PERSON OF THE WEEK: Edward Elanjian Talks Brownfield Lending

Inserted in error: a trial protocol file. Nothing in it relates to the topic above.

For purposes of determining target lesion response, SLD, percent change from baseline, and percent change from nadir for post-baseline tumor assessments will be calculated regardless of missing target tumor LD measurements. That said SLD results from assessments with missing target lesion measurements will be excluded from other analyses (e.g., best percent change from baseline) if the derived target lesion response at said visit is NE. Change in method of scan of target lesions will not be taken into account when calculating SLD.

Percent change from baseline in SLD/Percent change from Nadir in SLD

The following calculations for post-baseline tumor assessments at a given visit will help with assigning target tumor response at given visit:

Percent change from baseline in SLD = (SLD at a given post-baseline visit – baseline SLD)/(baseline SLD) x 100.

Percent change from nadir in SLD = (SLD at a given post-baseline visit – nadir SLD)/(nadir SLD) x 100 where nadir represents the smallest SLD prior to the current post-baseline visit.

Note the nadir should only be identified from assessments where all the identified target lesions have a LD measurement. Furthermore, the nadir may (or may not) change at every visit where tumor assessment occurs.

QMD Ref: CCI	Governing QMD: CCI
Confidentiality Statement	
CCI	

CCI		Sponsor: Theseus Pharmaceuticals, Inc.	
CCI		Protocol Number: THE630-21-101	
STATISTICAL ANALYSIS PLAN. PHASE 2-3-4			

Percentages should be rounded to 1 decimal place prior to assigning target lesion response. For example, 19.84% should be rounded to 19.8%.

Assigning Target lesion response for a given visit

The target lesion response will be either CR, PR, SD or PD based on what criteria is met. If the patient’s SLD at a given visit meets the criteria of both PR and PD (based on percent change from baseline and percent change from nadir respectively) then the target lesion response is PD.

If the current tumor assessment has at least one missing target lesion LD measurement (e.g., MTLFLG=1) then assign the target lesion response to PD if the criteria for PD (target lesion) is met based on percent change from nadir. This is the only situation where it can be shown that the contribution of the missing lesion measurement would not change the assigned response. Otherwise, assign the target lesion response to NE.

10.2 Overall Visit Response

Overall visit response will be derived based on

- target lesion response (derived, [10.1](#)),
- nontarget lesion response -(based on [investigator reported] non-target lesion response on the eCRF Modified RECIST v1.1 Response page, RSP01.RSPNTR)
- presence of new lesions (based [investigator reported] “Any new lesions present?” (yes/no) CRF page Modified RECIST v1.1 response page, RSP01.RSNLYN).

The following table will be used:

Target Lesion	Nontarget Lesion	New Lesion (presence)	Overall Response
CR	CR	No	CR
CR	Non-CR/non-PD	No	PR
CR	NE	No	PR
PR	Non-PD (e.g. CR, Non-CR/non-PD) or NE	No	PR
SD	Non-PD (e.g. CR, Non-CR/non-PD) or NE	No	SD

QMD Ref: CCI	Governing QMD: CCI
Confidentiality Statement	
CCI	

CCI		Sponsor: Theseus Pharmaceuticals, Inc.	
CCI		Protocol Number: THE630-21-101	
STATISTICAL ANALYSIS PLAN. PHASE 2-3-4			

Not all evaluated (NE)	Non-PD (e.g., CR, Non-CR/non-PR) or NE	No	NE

s week, MortgageOrb interviewed Edward Elanjian, executive vice president and chief financial officer at EnviroFinance Group LLC[/b], a commercial mortgage lender specializing in financing the acquisition, remediation and redevelopment of contaminated land. Elanjian discusses the risks of brownfield lending, ways to mitigate those risks and why the public sector is getting involved with land remediation projects. [b]Q: [/b]Brownfield redevelopment is most closely associated with mixed-use projects, especially in recent years, but are these often very expensive projects still doable now? What other types of development are you seeing now with brownfield projects? [b]Edward Elanjian:[/b] Brownfield redevelopments that lend themselves to mixed-use projects generally have a larger footprint and require remediation to a much higher standard, which increases costs. However, the cost of the land as-is generally reflects a discount from a comparably situated clean parcel. In other words, the cleanup cost is already priced in. The reason we're seeing fewer multi-use projects now has more to do with the softness of the real estate market and oversupply of residential, office and retail space. The result has been an influx of smaller deals with end uses targeted at segments where there is both demand and strong prospects for permanent financing. An example would be low-income rental housing that is eligible for federal, state or local support or subsidies on completion. [b]Q: [/b]Given that brownfield lending is inherently more risky than other types of lending, how do you ensure deal soundness? [b]Elanjian: [/b]Typically, the most substantial added risk to brownfield development is not the complexity of the cleanup, but the timing. Delays in obtaining regulatory approvals can put a project behind schedule, giving competitors valuable time to catch up. To evaluate this risk, we look at the environmental team – primarily the engineer, attorney and project manager – and speak to the regulatory body that has jurisdiction over the cleanup. A good developer is usually on top of this risk, and we are able to work through it with them. What really kills the deals today is the lack of a clear exit strategy, which is more of a function of the recession and the credit crunch. [b]Q: [/b]What role do communities and local governments typically play in these brownfield deals? Can we expect to see growing numbers of public-private partnerships? [b]Elanjian:[/b] Local communities can play a large role not only in granting entitlements, but by providing assistance through local financing programs, such as tax increment financing and housing authority bonds. In the current environment, programs that partner the interests of the developer and the local community are vital to the economics. Fortunately, redeveloping a brownfield is usually a win-win. [b]Q: [/b]To what degree has the current green movement encouraged brownfield redevelopment? Has this momentum been enough to overcome the economic downturn? Elanjian: The green movement is so broad that you have to address it in pieces. The current emphasis on renewable energy and energy-efficient buildings has no real connection to brownfield development. However, the bigger green picture of conservation and reuse melds seamlessly with brownfield development. Many brownfields are infill opportunities located in city centers. Redeveloping these contaminated land parcels encourages urban growth and reduces the need for commuting, ultimately diminishing fuel usage. Also, we like to think of redeveloping a contaminated site as the ultimate form of recycling, turning a site that previously had a negative effect on the environment into something that has a widespread positive impact on both the environment and society as a whole. [b]Q:[/b] What is your usual deal structure these days (leverage, interest rate, etc.)? How have parameters changed from the pre-credit crunch days? When do you anticipate a return to normality? [b]Elanjian: [/b]One of the first casualties of the financial meltdown was loan pricing. Nobody is comfortable pricing risk, particularly on an illiquid asset such as real estate. As a result, loan costs for riskier projects such as brownfields are now in double digits – often in the low teens. As you might imagine, loan-to-value (LTV) ratios have come down as well. Getting above a 50% LTV is rare on a land deal. But the biggest hurdle is getting a good handle on value in a distressed market where comps often reflect fire sale prices, if they even exist at all. While the Fed is predicting a recovery in late 2009, it will take sustained periods of job growth to get occupancy rates back to normal, retailers back to full health and housing inventories back down to normal levels. I think we're still at least a year away, and we may not see leverage and terms like we did in 2006 for many, many yea


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